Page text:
A federal alert, issued this week, warned school systems to beware of “Vice Society actors” in light of activities “identified through FBI investigations as recently as September 2022… disproportionately targeting the education sector with ransomware attacks.”

The warning was issued by the FBI, the Cybersecurity and Infrastructure Security Agency and the Multi-State Information Sharing and Analysis Center.

“Vice Society is an intrusion, exfiltration, and extortion hacking group that first appeared in summer 2021,” the warning stated. The hackers have used software developed by others with quixotic names — Hello Kitty/Five Hands and Zeppelin — that mask their malicious purpose.

The group enters a system by exploiting vulnerabilities and illegally obtained login credentials.

Kirk raised the possibility that hackers gained entry to L.A. Unified through user names and passwords for sale on the dark web. The district on Thursday denied that this was the case.

“As a point of clarification, compromised email credentials reportedly found on nefarious websites were unrelated to this attack, as attested by federal investigative agencies,” the district release stated.

The federal warning described an extortion scenario used by the Vice group in which school systems were locked out of their own data and programs.

“Vice Society actors have encrypted data on target systems or on large numbers of systems in a network to interrupt availability to system and network resources,” the warning advised. “Vice Society actors run a script to change passwords of victims’ email accounts.”

The theft of data provides a second opportunity for ransom.

“Vice Society actors are known for double extortion, which is a second attempt to force a victim to pay by threatening to expose sensitive information if the victim does not pay a ransom,” the alert stated.

Kirk, who is based in Australia, noted that he received an email response “early Friday Sydney time,” in which a representative of the Vice Society ransomware group claimed credit for the attack.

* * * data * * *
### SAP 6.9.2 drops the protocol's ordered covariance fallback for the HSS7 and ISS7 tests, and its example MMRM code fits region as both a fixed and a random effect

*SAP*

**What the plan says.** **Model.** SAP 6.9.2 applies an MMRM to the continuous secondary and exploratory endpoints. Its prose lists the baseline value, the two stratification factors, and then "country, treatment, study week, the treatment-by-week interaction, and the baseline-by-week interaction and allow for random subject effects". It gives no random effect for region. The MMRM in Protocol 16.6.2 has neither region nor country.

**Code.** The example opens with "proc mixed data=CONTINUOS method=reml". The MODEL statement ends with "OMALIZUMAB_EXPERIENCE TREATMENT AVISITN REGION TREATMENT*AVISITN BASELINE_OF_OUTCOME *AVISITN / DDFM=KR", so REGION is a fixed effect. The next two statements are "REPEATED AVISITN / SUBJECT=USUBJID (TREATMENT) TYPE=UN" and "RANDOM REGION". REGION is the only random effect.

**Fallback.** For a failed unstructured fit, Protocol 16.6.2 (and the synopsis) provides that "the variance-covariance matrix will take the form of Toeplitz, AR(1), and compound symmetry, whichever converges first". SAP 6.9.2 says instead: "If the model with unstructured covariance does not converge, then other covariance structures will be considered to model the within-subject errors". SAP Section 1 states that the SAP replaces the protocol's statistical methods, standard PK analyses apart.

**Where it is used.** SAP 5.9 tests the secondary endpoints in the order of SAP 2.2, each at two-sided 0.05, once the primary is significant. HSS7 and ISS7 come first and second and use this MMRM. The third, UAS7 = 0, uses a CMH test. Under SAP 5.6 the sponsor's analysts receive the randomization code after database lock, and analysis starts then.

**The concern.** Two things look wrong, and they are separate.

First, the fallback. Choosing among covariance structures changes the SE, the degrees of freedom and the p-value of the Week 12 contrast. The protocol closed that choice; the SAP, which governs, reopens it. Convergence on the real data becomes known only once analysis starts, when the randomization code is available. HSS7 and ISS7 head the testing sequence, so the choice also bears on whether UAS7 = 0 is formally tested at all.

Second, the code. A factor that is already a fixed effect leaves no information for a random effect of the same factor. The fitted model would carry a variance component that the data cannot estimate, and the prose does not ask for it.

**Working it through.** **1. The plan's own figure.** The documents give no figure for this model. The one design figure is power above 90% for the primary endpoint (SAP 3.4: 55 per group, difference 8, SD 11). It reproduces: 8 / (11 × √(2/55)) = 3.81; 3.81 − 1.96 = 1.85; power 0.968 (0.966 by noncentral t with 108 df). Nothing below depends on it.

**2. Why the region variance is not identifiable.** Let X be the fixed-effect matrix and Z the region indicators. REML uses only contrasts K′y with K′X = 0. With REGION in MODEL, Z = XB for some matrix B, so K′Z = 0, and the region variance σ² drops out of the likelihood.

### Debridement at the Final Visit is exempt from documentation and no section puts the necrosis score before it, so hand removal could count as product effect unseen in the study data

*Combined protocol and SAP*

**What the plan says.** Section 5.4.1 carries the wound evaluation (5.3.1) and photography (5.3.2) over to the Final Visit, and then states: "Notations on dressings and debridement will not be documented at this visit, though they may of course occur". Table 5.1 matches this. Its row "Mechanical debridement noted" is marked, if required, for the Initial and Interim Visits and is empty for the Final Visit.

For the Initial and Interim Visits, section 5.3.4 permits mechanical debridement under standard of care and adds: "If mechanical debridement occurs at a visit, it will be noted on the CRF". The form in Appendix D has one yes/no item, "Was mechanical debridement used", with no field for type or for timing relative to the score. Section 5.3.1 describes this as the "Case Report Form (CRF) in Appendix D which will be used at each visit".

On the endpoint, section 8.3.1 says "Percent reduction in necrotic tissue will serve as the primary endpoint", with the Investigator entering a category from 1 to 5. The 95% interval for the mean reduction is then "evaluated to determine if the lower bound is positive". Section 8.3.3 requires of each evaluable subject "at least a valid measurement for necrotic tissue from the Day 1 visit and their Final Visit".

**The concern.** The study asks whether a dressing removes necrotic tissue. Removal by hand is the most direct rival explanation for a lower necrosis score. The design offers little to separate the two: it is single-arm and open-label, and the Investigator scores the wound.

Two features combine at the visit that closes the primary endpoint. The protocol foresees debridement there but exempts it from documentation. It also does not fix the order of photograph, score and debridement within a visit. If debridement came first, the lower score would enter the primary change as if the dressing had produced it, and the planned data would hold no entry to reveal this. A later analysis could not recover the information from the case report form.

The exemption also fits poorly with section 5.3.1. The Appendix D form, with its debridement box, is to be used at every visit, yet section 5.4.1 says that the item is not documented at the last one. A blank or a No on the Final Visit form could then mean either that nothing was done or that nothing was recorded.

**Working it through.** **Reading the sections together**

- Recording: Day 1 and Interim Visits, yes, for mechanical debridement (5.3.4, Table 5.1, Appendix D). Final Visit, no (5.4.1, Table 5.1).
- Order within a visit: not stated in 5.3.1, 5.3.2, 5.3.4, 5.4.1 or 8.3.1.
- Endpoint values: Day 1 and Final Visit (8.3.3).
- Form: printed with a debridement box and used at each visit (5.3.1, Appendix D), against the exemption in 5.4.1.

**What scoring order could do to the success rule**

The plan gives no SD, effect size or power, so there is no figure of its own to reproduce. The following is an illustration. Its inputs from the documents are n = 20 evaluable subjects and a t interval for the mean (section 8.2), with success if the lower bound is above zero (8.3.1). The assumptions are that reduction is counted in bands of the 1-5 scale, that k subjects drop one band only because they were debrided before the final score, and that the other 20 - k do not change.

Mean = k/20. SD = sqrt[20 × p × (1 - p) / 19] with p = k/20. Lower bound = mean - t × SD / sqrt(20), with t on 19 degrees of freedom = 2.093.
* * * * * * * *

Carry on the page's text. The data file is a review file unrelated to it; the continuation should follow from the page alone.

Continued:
Kirk said in an interview he communicated with the group via email. Vice Society maintains a website, with contact information, as a vehicle for releasing private data when a ransom is not paid.

Kirk said he has high confidence that he reached the group; whether they lied to him about carrying out the attack, he said, is impossible for him to determine.

Associated Press reporter Bajak had a similar encounter.

“The gang Vice Society claimed responsibility in an email to me after initially demurring,” Bajak tweeted Thursday night. “The person reached at the address on its dark web site said the motive is purely financial.”

Bajak added: “The Vice Society email writer said the syndicate is holding data stolen from hostage. Wouldn’t say what or how much.”

Supt. Carvalho said this week that no ransom demand had been made.

The timing of the federal alert seems more than a coincidence to Brett Callow, threat analyst for cybersecurity firm Emsisoft.

“Given the timing of joint advisory and Vice Society’s long track record of attacks on the education sector, it seems likely that they are indeed behind it,” he said.

Experts also said Vice Society actors probably believe they take little risk in acknowledging their actions. They typically operate in foreign countries, such as Russia, that don’t have a history of arresting or extraditing cybercriminals who target other nations.

Carvalho said earlier that there are indications the hack could have originated in a foreign country.

“I’m not going to get into much detail, but there are three nations that investigators have traced some degree of trail to,” he said Tuesday. “But that doesn’t necessarily indicate that’s where the attack came from.”